Nonresidential/Commercial Construction Spending Exceeded All Expectations in 2015 and Continued Growth is Projected in 2016…
Despite a decline in consumer spending and continued weakness in the manufacturing sector, construction spending exceeded all expectations in 2015 – especially in the nonresidential market. Construction spending actually increased every month last year. In particular, non-residential construction projects were at a seven-year high. This marks the first year in recent memory that the nonresidential construction sector surpassed previous projections. This was accomplished despite obstacles like a reluctance on the part of financial lenders to support the real estate market, the looming threat of historically low interest rates rising, and a reduction in energy-related capital spending.
According to the semi-annual American Institute of Architects’ (AIA) Consensus Construction Forecast, spending is projected to once again moderately increase by more than 8% in 2016. Even better, 2017 projections call for another 6.7% gain.
So, what’s driving this construction spending? There’s currently a strong demand for entertainment districts, office space, hotels, amusement or recreation spaces, and manufacturing facilities. The Consensus Construction Forecast for 2016 and 2017 projects continued growth in these market segments – breaking everything down as follows:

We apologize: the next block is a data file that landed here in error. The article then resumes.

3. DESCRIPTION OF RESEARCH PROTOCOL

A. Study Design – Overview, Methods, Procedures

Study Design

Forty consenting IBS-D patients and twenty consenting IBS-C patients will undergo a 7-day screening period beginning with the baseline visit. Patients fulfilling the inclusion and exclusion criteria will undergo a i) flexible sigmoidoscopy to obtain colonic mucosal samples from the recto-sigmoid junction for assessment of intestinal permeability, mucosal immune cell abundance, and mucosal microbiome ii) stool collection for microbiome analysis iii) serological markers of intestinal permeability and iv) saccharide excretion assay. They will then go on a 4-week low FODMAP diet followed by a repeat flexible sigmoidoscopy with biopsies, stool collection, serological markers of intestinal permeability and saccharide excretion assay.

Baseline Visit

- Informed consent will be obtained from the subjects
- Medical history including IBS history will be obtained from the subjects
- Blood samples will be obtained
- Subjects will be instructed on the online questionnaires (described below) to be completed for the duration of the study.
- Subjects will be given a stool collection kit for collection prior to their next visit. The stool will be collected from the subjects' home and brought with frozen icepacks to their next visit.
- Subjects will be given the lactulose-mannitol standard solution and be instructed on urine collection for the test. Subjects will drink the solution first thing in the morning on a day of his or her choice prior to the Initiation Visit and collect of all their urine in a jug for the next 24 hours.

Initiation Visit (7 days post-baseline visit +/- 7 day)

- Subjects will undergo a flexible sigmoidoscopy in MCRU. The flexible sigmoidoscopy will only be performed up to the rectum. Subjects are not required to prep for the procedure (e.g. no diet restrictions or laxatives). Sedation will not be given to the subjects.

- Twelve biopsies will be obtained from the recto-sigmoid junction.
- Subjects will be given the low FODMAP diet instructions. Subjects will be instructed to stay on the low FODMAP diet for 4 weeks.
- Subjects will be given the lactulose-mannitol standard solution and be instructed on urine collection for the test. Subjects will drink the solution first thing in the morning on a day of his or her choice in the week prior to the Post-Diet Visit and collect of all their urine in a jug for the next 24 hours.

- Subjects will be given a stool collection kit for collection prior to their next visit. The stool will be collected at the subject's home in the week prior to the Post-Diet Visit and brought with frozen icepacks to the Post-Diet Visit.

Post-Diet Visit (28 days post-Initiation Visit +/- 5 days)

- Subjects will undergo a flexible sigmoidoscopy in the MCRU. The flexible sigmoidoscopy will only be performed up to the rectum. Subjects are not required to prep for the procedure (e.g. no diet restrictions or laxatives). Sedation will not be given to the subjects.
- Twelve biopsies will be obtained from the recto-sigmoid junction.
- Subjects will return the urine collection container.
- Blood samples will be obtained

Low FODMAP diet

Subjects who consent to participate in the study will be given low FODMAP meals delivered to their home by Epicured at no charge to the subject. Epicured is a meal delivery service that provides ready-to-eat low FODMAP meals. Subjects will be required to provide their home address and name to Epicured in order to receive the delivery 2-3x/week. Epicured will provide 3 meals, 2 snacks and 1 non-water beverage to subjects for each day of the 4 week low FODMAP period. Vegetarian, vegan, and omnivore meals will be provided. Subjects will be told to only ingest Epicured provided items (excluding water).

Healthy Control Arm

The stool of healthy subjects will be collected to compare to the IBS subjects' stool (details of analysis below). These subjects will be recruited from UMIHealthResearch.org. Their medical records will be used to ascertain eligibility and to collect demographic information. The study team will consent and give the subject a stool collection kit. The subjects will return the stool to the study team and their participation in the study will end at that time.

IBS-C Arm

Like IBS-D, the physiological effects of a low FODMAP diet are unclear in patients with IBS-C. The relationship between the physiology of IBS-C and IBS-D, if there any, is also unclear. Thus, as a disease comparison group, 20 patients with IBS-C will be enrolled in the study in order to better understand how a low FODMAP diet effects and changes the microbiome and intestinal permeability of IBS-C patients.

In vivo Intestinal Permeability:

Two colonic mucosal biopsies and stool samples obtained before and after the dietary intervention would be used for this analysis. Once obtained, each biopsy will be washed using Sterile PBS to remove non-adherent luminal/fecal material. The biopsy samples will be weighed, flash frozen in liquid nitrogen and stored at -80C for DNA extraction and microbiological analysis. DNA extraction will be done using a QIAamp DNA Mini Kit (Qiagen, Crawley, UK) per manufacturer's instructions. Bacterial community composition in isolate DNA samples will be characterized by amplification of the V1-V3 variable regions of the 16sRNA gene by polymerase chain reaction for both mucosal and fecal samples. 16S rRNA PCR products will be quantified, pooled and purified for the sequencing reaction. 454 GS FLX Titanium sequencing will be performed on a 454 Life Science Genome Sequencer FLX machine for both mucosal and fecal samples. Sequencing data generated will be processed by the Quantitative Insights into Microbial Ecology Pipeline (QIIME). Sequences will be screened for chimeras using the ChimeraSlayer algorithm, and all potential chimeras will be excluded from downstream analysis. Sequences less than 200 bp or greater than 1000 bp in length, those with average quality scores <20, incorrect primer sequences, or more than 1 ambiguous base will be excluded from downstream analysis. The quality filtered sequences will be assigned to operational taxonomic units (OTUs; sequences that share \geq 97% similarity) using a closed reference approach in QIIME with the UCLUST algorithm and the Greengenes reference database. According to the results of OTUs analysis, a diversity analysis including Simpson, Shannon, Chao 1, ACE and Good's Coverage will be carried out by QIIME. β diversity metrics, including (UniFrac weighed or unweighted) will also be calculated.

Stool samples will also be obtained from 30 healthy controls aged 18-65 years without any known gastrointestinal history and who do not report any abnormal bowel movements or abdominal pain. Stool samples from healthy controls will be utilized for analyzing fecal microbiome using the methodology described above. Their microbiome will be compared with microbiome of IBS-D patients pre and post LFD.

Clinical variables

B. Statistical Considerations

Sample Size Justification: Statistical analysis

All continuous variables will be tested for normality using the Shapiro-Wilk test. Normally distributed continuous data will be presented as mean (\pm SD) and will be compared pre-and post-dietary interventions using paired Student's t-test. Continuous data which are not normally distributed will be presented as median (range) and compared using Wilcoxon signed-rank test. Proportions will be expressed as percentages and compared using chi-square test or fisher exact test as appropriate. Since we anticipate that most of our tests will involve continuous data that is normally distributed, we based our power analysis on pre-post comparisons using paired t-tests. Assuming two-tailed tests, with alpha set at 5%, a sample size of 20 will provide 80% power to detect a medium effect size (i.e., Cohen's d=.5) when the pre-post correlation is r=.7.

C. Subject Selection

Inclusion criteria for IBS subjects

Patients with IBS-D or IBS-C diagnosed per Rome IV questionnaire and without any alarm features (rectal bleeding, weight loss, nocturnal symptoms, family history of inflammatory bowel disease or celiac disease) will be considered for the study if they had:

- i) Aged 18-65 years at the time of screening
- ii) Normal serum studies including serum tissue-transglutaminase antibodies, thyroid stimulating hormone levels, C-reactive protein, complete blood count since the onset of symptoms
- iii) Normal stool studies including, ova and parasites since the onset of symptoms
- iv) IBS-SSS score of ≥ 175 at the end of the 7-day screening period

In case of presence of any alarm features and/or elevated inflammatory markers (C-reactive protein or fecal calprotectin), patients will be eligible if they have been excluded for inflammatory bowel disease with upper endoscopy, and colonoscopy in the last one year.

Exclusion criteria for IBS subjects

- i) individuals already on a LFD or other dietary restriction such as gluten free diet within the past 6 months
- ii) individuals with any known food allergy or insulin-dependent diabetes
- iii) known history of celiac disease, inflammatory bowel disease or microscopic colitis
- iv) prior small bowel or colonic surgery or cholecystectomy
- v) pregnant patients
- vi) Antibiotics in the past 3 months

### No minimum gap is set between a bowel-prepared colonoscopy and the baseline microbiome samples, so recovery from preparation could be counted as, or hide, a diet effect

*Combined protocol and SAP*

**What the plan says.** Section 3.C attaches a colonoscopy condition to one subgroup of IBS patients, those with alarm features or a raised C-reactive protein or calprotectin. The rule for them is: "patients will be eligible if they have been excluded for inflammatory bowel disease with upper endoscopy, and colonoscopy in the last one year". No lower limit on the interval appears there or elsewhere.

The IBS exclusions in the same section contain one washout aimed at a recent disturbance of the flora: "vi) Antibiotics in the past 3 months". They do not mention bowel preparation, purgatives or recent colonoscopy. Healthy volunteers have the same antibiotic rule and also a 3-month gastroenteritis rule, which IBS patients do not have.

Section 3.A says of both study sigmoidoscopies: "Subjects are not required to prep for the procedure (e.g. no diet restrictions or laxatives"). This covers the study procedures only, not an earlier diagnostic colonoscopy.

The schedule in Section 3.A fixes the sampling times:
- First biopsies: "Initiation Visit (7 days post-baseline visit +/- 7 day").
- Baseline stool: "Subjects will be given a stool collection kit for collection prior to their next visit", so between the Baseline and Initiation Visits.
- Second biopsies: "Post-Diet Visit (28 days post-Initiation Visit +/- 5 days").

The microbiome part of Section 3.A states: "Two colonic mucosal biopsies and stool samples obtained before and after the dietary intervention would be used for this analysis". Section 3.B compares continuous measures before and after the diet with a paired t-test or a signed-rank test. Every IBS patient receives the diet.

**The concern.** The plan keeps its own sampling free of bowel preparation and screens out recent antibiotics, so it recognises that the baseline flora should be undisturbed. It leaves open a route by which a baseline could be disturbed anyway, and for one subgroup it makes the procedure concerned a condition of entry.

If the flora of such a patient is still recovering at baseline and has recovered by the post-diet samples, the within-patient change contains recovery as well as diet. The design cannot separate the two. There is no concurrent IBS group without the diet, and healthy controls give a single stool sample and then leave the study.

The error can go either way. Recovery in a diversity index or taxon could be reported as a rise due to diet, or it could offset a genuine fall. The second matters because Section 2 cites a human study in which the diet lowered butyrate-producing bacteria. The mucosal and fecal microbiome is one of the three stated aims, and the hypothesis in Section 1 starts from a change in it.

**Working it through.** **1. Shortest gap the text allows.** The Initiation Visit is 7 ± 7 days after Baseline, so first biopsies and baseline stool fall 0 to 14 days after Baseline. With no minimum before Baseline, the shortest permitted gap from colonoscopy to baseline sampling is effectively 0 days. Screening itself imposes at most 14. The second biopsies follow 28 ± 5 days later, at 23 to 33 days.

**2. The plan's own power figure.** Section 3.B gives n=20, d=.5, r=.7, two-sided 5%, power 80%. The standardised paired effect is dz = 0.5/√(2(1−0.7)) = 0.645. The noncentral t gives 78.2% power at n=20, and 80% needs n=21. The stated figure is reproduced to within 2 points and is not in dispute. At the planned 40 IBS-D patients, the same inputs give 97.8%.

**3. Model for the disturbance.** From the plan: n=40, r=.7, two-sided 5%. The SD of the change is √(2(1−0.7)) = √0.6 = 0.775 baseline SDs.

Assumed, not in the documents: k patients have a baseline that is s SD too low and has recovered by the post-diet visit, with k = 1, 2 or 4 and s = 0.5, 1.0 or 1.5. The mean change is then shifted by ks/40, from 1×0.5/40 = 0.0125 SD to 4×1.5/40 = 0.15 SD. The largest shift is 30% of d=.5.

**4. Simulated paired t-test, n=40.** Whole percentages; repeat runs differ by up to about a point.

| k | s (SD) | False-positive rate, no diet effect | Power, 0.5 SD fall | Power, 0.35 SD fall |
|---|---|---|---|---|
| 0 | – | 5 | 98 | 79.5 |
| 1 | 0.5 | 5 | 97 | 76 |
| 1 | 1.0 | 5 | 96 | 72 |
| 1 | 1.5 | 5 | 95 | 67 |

- Hotels – 14.8% in 2016 / 7.8% in 2017
- Office Space – 12.8% in 2016 / 8.8% in 2017
- Industrial Facilities – 11.9% in 2016 / 5.3% in 2017
- Amusement/Recreation – 11.2% in 2016 / 7.7% in 2017
- Commercial/Industrial Buildings – 9.9% in 2016 / 7.7% in 2017
- Overall Non-Residential Building – 8.3% in 2016 / 6.7% in 2017
- Retail – 7.5% in 2016 / 5.6% in 2017
- Institutional Facilities – 6.7% in 2016 / 6.7% in 2017
- Healthcare Facilities – 6.6% in 2016 / 6.9% in 2017
- Religious – 2.6% in 2016 / 4.0% in 2017
- Public Safety – 1.8% in 2016 / 4.2% in 2017
What the data from 2015 suggests is the economy is still strong despite the slowing of some sectors. Employment is up. In fact, the construction industry is responsible for roughly 10% of the new jobs created last year. Energy prices remain low, which is good for anyone not in the energy production business. And congress and the administration have actually managed to work together on the federal budget and debt ceiling.
The semi-annual AIA Consensus Construction Forecast Panel is based on insight from some of the top nonresidential construction forecasters in the U.S. such as Wells Fargo Securities, Dodge Data & Analytics, Moody’s economy.com, Associated Builders & Contractors, CMD Group, IHS-Global Insight, and FMI. The forecast has been conducted for 17 years to project construction industry business conditions for the next 12 to 18 months.